Epiphany 8. Sermon preached by the Vice Provost, Marion Chatterley – 28th February 2022

Exodus 34: 29-35; 2 Corinthians 3: 12-4.2; Luke 9: 28-36

 

This already feels like it’s been a long year. Unprecendented times have been surpassed by even more unprecedented times and it’s still only February.
A later Easter has given us a few weeks post-Christmas when life, at least in church, has felt relatively settled and there’s been a bit of time to breathe and plan ahead. There’s a kind of balance within these weeks of Epiphany that allows us to hold onto our reflections on the miracle of the Incarnation for a little longer before our gaze turns towards the final chapters of the story.

So this morning we find ourselves transported up a mountain, with Jesus and three of his disciples, where we witness the Transfiguration – that moment when the fully human Jesus bridges the gap between heaven and earth and we’re reminded that he is also fully God.

Transfiguration is defined in a dictionary as a ‘complete change of form or appearance’; a change of form or appearance but, importantly, not of substance.

The story of the Transfiguration is the perfect illustration of the place we find ourselves in at this moment in the liturgical year. We may have moved on from the child in the manger, the infant Jesus with his parents who are trying to make sense of what has happened. We perhaps feel that we’ve not had quite long enough to engage with the stories about the adult Jesus, the word made flesh who has come to dwell among us. And yet, our liturgical year moves on, just as the lives of Mary and Joseph and their baby son moved on. The moving on forces us to hold in tension the fully human child with the emerging revelation of the divinity of the man.

And today, this reading, this moment in the story, allows us to glimpse that liminal place that the three disciples found themselves inhabiting. This was the man who they were living with and learning from and giving their loyalty and commitment to. They knew him as a fully functioning human friend and teacher and mentor. They knew that he was special, they knew that he was unlike any prophet they had encountered, and now, in this moment they were confronted with the absolute truth of his being.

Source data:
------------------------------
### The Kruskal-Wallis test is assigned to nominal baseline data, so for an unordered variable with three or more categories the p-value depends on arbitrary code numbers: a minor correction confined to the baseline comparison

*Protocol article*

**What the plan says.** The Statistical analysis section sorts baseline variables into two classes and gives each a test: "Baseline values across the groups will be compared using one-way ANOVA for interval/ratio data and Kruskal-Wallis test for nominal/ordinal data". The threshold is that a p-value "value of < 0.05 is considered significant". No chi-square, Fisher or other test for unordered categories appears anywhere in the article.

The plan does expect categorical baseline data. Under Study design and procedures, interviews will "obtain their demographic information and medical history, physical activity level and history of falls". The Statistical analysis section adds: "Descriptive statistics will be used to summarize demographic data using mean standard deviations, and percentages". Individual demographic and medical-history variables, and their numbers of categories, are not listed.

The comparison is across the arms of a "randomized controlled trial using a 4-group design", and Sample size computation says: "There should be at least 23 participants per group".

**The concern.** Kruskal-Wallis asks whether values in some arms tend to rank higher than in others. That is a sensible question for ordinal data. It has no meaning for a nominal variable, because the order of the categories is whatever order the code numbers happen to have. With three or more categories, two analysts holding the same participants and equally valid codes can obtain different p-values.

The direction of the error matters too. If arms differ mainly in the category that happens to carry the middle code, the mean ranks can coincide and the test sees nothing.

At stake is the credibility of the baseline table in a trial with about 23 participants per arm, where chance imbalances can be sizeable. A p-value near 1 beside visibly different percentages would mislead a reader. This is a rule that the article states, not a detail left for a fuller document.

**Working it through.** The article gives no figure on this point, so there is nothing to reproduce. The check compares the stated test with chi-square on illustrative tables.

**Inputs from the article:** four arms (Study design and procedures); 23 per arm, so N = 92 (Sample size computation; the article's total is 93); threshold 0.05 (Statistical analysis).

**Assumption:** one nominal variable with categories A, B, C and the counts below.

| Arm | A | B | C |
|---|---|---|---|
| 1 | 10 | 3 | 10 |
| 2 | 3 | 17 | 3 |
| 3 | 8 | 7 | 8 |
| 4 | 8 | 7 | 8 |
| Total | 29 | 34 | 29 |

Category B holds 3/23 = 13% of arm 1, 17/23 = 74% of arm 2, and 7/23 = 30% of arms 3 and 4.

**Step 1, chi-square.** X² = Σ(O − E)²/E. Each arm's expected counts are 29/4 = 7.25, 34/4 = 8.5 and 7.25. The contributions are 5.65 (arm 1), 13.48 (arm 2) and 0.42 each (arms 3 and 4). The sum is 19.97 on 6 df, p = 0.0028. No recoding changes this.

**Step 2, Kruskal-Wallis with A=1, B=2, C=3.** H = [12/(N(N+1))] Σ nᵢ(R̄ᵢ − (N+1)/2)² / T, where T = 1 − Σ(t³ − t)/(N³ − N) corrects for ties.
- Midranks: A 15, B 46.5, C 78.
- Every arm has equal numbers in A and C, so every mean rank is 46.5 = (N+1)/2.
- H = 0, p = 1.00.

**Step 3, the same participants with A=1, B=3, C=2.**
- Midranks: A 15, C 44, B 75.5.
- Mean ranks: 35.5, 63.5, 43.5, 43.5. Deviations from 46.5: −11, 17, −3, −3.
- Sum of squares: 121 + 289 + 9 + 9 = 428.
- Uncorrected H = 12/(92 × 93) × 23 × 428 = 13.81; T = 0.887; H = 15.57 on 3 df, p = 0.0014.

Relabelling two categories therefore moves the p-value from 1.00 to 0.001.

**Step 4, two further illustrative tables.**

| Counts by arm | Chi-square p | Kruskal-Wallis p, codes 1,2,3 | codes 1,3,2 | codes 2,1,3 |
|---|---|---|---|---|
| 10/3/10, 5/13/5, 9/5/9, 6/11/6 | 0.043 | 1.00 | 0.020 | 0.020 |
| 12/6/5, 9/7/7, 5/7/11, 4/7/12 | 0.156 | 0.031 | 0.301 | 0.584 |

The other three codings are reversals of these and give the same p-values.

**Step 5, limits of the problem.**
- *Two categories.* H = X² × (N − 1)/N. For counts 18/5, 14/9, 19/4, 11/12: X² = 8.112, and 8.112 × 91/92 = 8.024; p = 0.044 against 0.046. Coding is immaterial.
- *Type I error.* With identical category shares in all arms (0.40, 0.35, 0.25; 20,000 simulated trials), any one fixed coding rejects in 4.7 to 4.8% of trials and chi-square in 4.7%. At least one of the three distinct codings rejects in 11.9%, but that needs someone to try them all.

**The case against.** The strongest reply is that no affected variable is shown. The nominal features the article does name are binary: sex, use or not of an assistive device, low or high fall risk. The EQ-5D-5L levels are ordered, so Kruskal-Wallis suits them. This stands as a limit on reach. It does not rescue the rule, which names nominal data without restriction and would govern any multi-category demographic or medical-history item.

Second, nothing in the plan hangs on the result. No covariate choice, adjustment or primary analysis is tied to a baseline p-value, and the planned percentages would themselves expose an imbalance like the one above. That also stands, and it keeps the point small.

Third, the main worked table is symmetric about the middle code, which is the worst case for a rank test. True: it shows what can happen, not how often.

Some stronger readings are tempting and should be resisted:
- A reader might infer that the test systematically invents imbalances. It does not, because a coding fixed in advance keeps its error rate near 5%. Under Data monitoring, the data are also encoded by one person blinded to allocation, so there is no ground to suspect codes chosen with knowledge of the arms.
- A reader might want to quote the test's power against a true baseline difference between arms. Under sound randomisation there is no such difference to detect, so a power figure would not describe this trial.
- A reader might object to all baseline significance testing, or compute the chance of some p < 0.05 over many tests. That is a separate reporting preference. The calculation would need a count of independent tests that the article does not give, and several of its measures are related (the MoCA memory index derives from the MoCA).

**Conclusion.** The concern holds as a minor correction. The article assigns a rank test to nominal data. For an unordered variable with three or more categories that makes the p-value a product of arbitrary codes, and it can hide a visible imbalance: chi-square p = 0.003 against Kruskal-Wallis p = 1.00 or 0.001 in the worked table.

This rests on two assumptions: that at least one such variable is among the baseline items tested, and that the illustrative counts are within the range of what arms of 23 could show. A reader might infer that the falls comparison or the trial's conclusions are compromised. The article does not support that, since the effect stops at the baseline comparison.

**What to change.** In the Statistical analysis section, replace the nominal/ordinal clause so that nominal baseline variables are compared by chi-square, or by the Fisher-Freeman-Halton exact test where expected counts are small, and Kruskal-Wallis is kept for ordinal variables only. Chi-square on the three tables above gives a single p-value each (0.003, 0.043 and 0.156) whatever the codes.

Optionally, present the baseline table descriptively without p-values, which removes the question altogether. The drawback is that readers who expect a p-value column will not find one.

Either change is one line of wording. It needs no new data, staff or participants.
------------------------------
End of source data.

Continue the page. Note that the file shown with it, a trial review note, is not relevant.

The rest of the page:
This is my Son. The story takes us to the heart of our faith – draws us into a picture that makes a direct connection between heaven and earth, a picture that is simultaneously shocking and exhilarating.

So let’s take a moment to imagine ourselves to be there, to be first hand observers of this extraordinary scene. Let’s think about the high place taking us into the clouds, towards the heavens above. And let’s imagine those three disciples, perhaps a bit out of breath after the climb, perhaps wondering what was about to happen now. And then their senses were assaulted.

If we now imagine ourselves into the picture, imagine that we had scrambled our way up the mountain, imagine our senses being overwhelmed – can we then take just a moment to pause, to catch our breath and to allow ourselves to respond. Not to tell or to share or to question but to respond from somewhere within ourselves. To allow our embodied selves to respond to the embodied God who is there on that mountain, showing himself to his disciples, and showing himself to us.

Encountering and engaging with the embodied God who reaches out to us is, hopefully, life changing for us – but what God asks of us doesn’t stop there. We may be transformed and transfixed but we’re also called, as Christians, to respond. The disciples had their breath taken away, and then they started to look around to find something to do, some way to indicate the enormity of what they were seeing, to make a response, however inadequate.